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The Freelancer’s Guide to Kenya

Storyhunter international journalists Alex Pritz and Ruud Elmendorp and Kenyan journalist Simon ‘Se’ydou’ Mukali contributed to the writing…
The Freelancer’s Guide to Kenya
Photo: Simon ‘Se’ydou’ Mukali

Storyhunter international journalists Alex Pritz and Ruud Elmendorp and Kenyan journalist Simon ‘Se’ydou’ Mukali contributed to the writing and information in this article.

Kenya lies on the equator in East Africa, bordered by Tanzania, Uganda, South Sudan, Ethiopia, Somalia, and the Indian Ocean on its south-east side.


There are 48 million people living in Kenya, which has a surface area of 581,309 square kilometers (224,445 sq mi). Nairobi, the capital and largest city, has a population of 3.36 million, making it the second-largest city in the African Great Lakes region after Dar es Salaam in Tanzania.

What is spoken:

The official languages are English and Kiswahili, which is the lingua franca for the Great Lakes region. English is the most common language used in business, school, and government.

In Nairobi, most people speak at least some English. Outside the capital, more people will speak local languages and dialects and in Nairobi’s slums, they often speak “Sheng,” a English-Swahili slang language. In all of Kenya, there are 69 different spoken languages.

If I only speak English, will I need a fixer?

A fixer isn’t necessary, but might be helpful depending on where you are going and whether your subjects speak Swahili or another local language. In urban areas, you generally won’t need one and if you’re traveling in the countryside, you will probably be with English speakers who can translate. If not, then you should hire one.

Visa Requirements:

In many African countries the regulations for practicing journalism are strict. It can take a work permit and then several accreditations from government agencies. Visiting journalists have to register for a temporary press card, so if you’re coming in for a short period of time, a tourist visa may be the easiest option.

International journalists can apply for a visa online here.

Press card requirement:

If you are shooting official events, or government-related functions, you will need press accreditation. That card should be ready and visible to identify you as press, especially if you are shooting a protest, or an event where police will be present.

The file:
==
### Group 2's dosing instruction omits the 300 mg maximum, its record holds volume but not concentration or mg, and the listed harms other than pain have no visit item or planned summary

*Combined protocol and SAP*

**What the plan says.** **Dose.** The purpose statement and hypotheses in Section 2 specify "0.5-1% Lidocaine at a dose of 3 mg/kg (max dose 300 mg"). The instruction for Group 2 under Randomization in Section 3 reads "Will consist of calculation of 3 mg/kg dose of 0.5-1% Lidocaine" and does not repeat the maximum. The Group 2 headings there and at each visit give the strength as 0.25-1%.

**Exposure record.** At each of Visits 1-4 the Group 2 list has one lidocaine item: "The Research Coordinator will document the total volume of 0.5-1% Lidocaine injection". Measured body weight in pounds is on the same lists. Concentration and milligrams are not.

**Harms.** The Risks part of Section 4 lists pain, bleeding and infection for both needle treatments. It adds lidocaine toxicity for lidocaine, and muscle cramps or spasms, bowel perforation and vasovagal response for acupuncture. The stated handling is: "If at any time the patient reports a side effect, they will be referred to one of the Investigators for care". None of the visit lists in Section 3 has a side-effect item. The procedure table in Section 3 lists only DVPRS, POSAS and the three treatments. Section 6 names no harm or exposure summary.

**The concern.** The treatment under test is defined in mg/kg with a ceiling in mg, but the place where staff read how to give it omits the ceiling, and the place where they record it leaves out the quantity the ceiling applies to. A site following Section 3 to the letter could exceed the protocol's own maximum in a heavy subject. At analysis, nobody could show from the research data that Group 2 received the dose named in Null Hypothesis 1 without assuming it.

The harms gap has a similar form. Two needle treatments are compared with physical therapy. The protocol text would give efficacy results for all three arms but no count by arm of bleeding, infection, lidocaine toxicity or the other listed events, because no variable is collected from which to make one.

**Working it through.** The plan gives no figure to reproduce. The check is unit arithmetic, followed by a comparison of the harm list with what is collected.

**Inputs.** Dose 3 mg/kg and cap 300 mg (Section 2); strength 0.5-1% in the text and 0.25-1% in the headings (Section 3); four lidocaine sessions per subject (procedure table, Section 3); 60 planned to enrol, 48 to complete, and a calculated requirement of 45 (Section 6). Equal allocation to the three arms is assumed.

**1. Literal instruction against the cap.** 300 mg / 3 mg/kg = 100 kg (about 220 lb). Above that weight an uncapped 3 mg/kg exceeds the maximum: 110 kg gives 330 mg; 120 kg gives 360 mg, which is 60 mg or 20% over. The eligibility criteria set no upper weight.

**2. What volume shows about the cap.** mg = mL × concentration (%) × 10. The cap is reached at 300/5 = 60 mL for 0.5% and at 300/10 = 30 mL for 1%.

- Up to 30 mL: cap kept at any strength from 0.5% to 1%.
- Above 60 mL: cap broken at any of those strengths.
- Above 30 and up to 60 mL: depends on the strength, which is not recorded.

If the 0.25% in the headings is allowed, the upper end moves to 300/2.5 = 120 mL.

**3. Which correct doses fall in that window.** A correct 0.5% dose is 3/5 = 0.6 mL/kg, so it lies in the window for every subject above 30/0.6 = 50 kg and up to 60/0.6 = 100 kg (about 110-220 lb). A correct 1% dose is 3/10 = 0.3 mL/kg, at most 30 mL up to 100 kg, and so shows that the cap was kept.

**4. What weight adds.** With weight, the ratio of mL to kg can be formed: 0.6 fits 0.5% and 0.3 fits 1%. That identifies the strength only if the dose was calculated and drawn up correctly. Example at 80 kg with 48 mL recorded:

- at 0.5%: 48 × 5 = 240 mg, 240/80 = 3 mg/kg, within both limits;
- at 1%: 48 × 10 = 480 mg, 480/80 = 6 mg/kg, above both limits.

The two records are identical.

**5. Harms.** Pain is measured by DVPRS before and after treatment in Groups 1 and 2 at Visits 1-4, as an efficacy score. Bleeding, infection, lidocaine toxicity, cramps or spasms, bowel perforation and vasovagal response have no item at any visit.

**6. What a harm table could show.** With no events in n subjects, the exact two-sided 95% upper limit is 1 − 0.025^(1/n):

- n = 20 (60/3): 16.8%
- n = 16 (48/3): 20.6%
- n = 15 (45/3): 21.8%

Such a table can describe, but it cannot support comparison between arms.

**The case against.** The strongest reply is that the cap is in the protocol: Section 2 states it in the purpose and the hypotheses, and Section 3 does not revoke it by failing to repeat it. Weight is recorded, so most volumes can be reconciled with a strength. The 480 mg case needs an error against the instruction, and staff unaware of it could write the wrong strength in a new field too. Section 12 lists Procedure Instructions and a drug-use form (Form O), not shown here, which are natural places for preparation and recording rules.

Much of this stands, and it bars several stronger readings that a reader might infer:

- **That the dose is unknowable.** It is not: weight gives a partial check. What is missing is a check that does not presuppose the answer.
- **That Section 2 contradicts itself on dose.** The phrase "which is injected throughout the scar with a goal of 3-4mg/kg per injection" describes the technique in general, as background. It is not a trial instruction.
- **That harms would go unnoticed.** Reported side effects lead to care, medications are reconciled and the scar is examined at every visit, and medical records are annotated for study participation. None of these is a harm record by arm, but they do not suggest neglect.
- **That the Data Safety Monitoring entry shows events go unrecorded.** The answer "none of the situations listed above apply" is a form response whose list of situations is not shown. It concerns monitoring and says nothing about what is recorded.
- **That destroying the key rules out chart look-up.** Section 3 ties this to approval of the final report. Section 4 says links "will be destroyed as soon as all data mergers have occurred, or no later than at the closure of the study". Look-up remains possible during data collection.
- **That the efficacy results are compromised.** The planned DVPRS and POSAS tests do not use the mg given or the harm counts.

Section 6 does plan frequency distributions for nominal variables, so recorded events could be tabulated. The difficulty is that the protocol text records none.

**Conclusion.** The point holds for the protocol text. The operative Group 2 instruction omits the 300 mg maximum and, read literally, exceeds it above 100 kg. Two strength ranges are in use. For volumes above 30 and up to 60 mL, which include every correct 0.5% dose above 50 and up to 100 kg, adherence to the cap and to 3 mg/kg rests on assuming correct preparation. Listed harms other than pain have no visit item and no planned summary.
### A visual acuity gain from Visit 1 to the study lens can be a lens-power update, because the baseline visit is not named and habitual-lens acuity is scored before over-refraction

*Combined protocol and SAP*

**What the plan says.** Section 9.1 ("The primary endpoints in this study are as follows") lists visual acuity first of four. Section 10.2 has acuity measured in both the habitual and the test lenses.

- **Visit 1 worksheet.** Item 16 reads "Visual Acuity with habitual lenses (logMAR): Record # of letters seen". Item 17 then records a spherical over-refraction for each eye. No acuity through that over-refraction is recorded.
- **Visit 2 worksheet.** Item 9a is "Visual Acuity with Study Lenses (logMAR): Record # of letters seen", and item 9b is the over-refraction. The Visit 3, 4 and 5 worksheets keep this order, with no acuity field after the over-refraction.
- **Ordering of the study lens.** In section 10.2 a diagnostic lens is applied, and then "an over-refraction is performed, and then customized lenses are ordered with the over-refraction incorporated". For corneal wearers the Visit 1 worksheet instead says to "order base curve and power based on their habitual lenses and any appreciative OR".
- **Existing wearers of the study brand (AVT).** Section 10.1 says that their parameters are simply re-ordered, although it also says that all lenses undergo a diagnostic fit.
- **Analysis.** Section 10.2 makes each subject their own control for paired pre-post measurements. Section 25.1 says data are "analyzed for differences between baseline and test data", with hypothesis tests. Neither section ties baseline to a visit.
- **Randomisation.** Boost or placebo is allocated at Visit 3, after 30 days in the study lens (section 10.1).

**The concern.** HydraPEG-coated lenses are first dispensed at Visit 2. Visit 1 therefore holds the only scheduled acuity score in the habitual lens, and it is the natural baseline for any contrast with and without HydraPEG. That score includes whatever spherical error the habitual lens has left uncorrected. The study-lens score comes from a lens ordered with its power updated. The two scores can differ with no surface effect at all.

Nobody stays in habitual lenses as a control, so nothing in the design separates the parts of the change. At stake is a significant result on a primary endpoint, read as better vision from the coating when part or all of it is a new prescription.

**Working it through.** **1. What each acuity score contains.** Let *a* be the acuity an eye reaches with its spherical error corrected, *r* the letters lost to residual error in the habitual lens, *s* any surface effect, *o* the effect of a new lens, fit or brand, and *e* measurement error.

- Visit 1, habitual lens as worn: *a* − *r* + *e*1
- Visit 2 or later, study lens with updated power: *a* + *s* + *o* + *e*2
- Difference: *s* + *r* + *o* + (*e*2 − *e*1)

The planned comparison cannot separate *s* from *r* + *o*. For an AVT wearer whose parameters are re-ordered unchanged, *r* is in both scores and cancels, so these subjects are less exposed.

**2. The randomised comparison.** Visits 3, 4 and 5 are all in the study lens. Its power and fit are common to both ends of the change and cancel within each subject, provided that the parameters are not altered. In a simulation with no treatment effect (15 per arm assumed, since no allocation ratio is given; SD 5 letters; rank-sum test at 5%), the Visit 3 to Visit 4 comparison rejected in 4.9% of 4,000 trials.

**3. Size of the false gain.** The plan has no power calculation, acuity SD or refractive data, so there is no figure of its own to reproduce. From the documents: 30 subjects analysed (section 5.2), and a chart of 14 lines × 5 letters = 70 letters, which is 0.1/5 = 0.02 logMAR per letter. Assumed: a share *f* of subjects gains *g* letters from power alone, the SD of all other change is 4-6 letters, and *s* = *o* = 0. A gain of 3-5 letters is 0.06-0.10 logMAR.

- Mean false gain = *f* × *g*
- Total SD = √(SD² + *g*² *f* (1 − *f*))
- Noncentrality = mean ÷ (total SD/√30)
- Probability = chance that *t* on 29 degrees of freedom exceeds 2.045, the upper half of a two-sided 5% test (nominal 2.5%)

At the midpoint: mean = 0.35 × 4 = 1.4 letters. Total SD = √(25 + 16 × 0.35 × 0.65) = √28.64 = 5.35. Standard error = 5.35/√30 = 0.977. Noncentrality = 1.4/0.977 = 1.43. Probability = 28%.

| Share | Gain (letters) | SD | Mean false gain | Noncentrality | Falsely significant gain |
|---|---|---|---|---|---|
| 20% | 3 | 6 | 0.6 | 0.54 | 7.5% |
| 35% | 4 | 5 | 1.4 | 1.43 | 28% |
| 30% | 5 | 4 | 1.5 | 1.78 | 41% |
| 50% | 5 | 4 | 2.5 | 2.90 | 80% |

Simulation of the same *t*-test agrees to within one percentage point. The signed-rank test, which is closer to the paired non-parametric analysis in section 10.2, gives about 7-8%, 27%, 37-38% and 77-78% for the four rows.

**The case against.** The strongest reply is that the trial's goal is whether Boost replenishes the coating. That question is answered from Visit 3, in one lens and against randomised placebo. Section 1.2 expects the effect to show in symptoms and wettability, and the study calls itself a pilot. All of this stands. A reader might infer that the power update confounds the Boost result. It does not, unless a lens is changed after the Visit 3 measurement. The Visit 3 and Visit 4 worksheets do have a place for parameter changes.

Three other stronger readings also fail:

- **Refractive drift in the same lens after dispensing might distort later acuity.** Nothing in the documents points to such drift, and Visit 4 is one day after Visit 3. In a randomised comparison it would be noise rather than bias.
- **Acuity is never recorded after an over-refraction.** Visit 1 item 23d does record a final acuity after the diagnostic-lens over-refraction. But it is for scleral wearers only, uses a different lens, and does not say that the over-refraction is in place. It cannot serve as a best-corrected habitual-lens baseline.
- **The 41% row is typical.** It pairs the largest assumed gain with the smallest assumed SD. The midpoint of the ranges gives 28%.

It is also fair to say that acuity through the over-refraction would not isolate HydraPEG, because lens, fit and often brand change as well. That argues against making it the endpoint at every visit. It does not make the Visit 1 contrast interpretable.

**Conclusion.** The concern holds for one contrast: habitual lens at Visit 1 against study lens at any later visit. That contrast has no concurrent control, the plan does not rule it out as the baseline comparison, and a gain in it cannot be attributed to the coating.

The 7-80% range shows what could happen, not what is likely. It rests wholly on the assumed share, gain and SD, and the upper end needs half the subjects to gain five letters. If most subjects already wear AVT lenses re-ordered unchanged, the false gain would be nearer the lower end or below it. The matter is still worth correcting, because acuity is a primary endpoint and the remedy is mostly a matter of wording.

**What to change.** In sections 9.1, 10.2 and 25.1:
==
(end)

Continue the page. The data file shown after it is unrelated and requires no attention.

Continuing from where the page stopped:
Visiting journalists can get press cards and accreditation for $50 USD from the Media Council of Kenya. You will be required to provide:

  • A letter from the employer
  • Professional Certificate that is either a Degree of Diploma in Communication from a recognized training institution
  • Portfolio of work done either in Print or Broadcast ( Please provide the work not website links)
  • A clear passport size digital photograph
  • Valid Work permit
  • Passport

Press clubs:

The major press club in the region is the Foreign Correspondents Association of East Africa. Foreign journalists should let them know they are in the region, and what they are working on in case they need help.

There are also a few other institutions that serve the media, such as the Kenya Union of Journalists (KUJ), the Association of Media Women in Kenya, the Kenya Parliamentary Journalists’ Association, the Kenya Correspondents Association, the Kenya Environment & Science Journalists Association, and the Kenya Sports Writers Association. These generally have professional and social meet-ups with varying activities.

Classical music is changing children’s lives in this Nairobi slum — filmed by Alex Pritz for Great Big Story.

Filming permit requirements:

If you’re shooting sensitive material, or shooting within Nairobi city, it’s a good idea to get a film permit from the Media Council of Kenya. A film permit costs $50 USD for visiting journalists and $10 USD per day of shooting.

You may also have to get a film license from the Kenya Film Classification Board (KFCB) and pay a fee for that. Then you are free to film except in restricted areas such as airports, government buildings, and military bases. If you’re shooting a film or movie, you will need to get attached to a local film agency who will be your ticket to getting a license to film in the country for a small fee.